In the last third of the nineteenth century, historian Thomas Nipperdey wrote, the Germans became a “paper-reading people.”1 Several thousand dailies, weeklies, and monthlies appeared at the end of the century, and reading them became a habit for the overwhelming majority of the population, with almost all adults and older children having become literate by that time. What contemporaries read in these periodicals significantly influenced their notions and their knowledge of the wider world. And, due to the so-called transport and communication revolutions, as well as the quickly increasing relevance of news agencies for global information flows (e.g., Havas, founded in 1835; Wolff’s Telegraphenbureau, 1849; Reuters, 1851), German newspapers by the 1870s and 1880s had taken to covering events in Europe, Asia, and the Americas on a daily basis.2
Turning the pages of newspapers, therefore, helps us to investigate what average Germans could read about America in their everyday life. Further, it helps us to understand what constituted background or even tacit knowledge emigrants already possessed when they began to consider leaving for the United States and were looking for specific information both on how to organize the journey and on their prospective destination. As this essay shows, the coverage of the US was quite extensive, including contributions on politics and economics, the environment and culture, but also weather and gossip. Typical readers did not read all of these articles, of course. Yet, the density of the information suggests that they very likely encountered them with great frequency. Consequently, newspapers were highly significant in enabling average citizens to gain a general sense about what America was like at that time. After a certain span of time, almost everyone reading them was at least basically aware of the general geographic outline of the US, its political system, major events, and important figures in American society. Alongside school education, word of mouth, and oral reports and letters from family members and acquaintances, newspaper articles were certainly a primary source of knowledge about America.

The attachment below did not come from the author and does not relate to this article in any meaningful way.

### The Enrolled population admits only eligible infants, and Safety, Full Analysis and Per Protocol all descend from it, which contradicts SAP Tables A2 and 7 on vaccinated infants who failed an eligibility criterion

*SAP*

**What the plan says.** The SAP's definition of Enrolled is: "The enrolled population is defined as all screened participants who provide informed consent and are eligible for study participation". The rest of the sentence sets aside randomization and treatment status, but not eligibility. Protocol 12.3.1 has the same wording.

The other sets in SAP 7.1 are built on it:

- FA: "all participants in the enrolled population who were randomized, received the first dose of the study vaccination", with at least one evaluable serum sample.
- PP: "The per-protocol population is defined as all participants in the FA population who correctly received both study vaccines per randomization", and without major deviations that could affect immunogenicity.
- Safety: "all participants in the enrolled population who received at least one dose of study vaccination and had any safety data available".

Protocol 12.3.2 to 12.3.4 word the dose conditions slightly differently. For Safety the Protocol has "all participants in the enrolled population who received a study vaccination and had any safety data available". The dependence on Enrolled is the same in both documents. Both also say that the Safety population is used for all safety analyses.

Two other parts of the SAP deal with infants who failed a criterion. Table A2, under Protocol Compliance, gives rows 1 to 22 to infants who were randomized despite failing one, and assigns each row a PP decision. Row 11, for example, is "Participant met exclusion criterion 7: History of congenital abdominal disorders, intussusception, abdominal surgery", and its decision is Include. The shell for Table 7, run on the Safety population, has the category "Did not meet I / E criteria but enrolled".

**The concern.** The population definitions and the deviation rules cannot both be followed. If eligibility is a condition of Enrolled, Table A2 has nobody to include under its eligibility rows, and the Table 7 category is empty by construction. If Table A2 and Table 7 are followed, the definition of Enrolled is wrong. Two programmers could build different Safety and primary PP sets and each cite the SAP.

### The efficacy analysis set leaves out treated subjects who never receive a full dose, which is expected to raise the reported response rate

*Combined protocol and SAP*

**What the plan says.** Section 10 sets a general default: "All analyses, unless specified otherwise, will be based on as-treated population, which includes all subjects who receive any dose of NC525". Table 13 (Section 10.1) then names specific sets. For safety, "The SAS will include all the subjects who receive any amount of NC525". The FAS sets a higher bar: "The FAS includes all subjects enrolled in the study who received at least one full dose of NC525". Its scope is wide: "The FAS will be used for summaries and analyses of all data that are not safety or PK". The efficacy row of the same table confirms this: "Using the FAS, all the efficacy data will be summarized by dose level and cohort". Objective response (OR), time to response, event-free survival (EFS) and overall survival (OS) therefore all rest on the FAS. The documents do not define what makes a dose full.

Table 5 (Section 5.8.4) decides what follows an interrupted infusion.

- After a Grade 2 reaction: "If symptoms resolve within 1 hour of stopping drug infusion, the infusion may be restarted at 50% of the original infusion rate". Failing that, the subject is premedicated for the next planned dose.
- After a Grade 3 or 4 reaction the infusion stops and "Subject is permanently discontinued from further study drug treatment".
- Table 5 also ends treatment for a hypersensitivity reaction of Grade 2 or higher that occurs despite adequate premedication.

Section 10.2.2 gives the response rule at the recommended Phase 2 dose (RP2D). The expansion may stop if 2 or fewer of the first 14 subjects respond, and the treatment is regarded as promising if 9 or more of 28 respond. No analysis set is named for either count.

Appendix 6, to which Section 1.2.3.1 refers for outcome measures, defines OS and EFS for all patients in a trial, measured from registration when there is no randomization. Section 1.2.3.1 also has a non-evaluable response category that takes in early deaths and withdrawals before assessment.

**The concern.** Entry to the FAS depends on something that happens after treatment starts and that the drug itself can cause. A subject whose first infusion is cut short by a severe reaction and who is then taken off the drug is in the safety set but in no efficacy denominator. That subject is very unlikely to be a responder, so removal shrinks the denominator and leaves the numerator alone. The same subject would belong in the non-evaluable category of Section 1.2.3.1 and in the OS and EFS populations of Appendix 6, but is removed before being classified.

This was no different in the Grand Duchy of Baden in Germany’s southwest, especially in Freiburg, a small university town near today’s borders with France and Switzerland. In the late nineteenth century, inhabitants of Freiburg and the surrounding area could choose from several dailies and weeklies. In Freiburg alone, four newspapers were published regularly at the time, including the Freiburger Bote für Stadt und Land, the Breisgauer Zeitung, the Freiburger Pfennigblatt, and the Freiburger Zeitung. There certainly was no dearth of current printed news.
The Freiburger Zeitung developed into one of the region’s most important newspapers. Established as a municipal gazette in the 1780s, local publisher Eduard Daniel Poppen bought it in the mid-1860s and modernized it, turning the paper into a medium oriented politically toward the National Liberals with an anti-Catholic stance. At this time, Freiburg began to flourish, becoming a regional administrative and economic center with a steadily growing population. Consequently, the sales figures for the Freiburger Zeitung increased, too. By the 1890s, it printed and distributed more copies than any other Freiburg newspaper.3
Compared to other newspapers of the region, the Freiburger Zeitung was rather special. In the 1870s, it printed four pages every day, thus appearing relatively often with a comparatively high volume of news. Furthermore, it mainly addressed the relatively wealthy and well-educated population of the university town. Presumably, this target audience influenced what journalists chose to report in it. Despite these features, though, the Freiburger Zeitung was also typical of German local newspapers in terms of its structure and content. In the mid-1870s, it usually had a lead article followed by short news items about Baden and other German regions of not more than two to five lines each. Another section presented items of a political or economic nature from Europe, and still another provided news from other continents. Among these latter items, those from the United States were the most numerous; in 1876, more than 150 issues of the Freiburger Zeitung contained news from this country. Many such news items could also be read elsewhere, and most were published without a reference to their origin so that it is unclear whether they were sent by correspondents, bought from agencies, or simply taken wholesale from other papers. Therefore, one can assume that the information about the United States in the Freiburger Zeitung was typical of what German readers learned about that country in general.